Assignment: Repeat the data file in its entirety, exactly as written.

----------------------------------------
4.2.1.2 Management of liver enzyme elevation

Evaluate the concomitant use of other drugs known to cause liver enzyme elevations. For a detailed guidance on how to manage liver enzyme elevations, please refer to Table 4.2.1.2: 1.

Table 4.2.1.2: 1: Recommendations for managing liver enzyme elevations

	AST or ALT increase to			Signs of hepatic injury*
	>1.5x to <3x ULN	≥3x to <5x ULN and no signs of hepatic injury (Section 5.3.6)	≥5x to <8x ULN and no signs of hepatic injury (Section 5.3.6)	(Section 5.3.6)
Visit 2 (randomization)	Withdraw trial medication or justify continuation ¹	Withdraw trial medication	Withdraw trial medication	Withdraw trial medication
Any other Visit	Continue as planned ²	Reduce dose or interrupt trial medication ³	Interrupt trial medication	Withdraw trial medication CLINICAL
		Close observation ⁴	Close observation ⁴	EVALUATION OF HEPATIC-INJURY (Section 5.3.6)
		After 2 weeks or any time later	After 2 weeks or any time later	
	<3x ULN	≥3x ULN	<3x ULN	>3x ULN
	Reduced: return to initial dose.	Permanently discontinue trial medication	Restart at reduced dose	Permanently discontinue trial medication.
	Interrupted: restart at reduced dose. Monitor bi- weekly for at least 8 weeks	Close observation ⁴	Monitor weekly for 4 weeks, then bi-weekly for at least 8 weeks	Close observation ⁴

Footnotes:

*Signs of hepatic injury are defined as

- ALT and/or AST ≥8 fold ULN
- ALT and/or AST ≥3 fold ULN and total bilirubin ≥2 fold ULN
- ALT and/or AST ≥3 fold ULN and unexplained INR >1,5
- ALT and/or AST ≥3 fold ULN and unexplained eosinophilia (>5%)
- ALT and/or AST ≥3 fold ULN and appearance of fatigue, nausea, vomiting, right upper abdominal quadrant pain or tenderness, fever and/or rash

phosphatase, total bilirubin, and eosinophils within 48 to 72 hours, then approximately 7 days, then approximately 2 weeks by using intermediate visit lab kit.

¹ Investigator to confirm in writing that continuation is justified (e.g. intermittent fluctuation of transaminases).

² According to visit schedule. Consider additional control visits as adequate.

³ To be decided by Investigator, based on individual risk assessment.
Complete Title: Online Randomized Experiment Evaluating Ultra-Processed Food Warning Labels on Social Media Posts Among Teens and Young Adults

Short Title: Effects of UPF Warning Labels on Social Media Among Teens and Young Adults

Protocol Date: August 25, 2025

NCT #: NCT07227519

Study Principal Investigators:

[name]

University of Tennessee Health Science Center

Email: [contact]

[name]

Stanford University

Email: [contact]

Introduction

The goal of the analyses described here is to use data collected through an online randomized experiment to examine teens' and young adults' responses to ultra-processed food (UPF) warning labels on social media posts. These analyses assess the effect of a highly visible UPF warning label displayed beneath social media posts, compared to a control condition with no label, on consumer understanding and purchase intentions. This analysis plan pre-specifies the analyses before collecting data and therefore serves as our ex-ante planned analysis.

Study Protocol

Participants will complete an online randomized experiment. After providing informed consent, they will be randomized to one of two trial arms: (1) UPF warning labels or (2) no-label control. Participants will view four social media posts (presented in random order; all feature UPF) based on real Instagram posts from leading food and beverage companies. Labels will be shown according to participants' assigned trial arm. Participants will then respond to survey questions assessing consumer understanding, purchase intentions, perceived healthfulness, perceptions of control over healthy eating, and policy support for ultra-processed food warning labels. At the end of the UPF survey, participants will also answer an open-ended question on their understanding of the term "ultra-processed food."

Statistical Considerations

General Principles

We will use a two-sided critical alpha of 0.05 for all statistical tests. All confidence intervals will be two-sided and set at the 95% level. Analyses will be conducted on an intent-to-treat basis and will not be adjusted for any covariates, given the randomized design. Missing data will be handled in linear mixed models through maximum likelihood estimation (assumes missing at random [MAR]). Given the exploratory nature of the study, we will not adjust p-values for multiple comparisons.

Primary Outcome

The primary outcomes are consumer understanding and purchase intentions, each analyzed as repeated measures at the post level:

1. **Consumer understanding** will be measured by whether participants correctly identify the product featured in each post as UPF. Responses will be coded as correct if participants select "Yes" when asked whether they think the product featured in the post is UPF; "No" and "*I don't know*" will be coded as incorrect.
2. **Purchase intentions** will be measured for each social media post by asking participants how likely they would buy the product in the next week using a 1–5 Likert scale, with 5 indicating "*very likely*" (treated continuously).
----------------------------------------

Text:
4.2.1.2 Management of liver enzyme elevation

Evaluate the concomitant use of other drugs known to cause liver enzyme elevations. For a detailed guidance on how to manage liver enzyme elevations, please refer to Table 4.2.1.2: 1.

Table 4.2.1.2: 1: Recommendations for managing liver enzyme elevations

	AST or ALT increase to			Signs of hepatic injury*
	>1.5x to <3x ULN	≥3x to <5x ULN and no signs of hepatic injury (Section 5.3.6)	≥5x to <8x ULN and no signs of hepatic injury (Section 5.3.6)	(Section 5.3.6)
Visit 2 (randomization)	Withdraw trial medication or justify continuation ¹	Withdraw trial medication	Withdraw trial medication	Withdraw trial medication
Any other Visit	Continue as planned ²	Reduce dose or interrupt trial medication ³	Interrupt trial medication	Withdraw trial medication CLINICAL
		Close observation ⁴	Close observation ⁴	EVALUATION OF HEPATIC-INJURY (Section 5.3.6)
		After 2 weeks or any time later	After 2 weeks or any time later	
	<3x ULN	≥3x ULN	<3x ULN	>3x ULN
	Reduced: return to initial dose.	Permanently discontinue trial medication	Restart at reduced dose	Permanently discontinue trial medication.
	Interrupted: restart at reduced dose. Monitor bi- weekly for at least 8 weeks	Close observation ⁴	Monitor weekly for 4 weeks, then bi-weekly for at least 8 weeks	Close observation ⁴

Footnotes:

*Signs of hepatic injury are defined as

- ALT and/or AST ≥8 fold ULN
- ALT and/or AST ≥3 fold ULN and total bilirubin ≥2 fold ULN
- ALT and/or AST ≥3 fold ULN and unexplained INR >1,5
- ALT and/or AST ≥3 fold ULN and unexplained eosinophilia (>5%)
- ALT and/or AST ≥3 fold ULN and appearance of fatigue, nausea, vomiting, right upper abdominal quadrant pain or tenderness, fever and/or rash

phosphatase, total bilirubin, and eosinophils within 48 to 72 hours, then approximately 7 days, then approximately 2 weeks by using intermediate visit lab kit.

¹ Investigator to confirm in writing that continuation is justified (e.g. intermittent fluctuation of transaminases).

² According to visit schedule. Consider additional control visits as adequate.

³ To be decided by Investigator, based on individual risk assessment.
Complete Title: Online Randomized Experiment Evaluating Ultra-Processed Food Warning Labels on Social Media Posts Among Teens and Young Adults

Short Title: Effects of UPF Warning Labels on Social Media Among Teens and Young Adults

Protocol Date: August 25, 2025

NCT #: NCT07227519

Study Principal Investigators:

[name]

University of Tennessee Health Science Center

Email: [contact]

[name]

Stanford University

Email: [contact]

Introduction

The goal of the analyses described here is to use data collected through an online randomized experiment to examine teens' and young adults' responses to ultra-processed food (UPF) warning labels on social media posts. These analyses assess the effect of a highly visible UPF warning label displayed beneath social media posts, compared to a control condition with no label, on consumer understanding and purchase intentions. This analysis plan pre-specifies the analyses before collecting data and therefore serves as our ex-ante planned analysis.

Study Protocol

Participants will complete an online randomized experiment. After providing informed consent, they will be randomized to one of two trial arms: (1) UPF warning labels or (2) no-label control. Participants will view four social media posts (presented in random order; all feature UPF) based on real Instagram posts from leading food and beverage companies. Labels will be shown according to participants' assigned trial arm. Participants will then respond to survey questions assessing consumer understanding, purchase intentions, perceived healthfulness, perceptions of control over healthy eating, and policy support for ultra-processed food warning labels. At the end of the UPF survey, participants will also answer an open-ended question on their understanding of the term "ultra-processed food."

Statistical Considerations

General Principles

We will use a two-sided critical alpha of 0.05 for all statistical tests. All confidence intervals will be two-sided and set at the 95% level. Analyses will be conducted on an intent-to-treat basis and will not be adjusted for any covariates, given the randomized design. Missing data will be handled in linear mixed models through maximum likelihood estimation (assumes missing at random [MAR]). Given the exploratory nature of the study, we will not adjust p-values for multiple comparisons.

Primary Outcome

The primary outcomes are consumer understanding and purchase intentions, each analyzed as repeated measures at the post level:

1. **Consumer understanding** will be measured by whether participants correctly identify the product featured in each post as UPF. Responses will be coded as correct if participants select "Yes" when asked whether they think the product featured in the post is UPF; "No" and "*I don't know*" will be coded as incorrect.
2. **Purchase intentions** will be measured for each social media post by asking participants how likely they would buy the product in the next week using a 1–5 Likert scale, with 5 indicating "*very likely*" (treated continuously).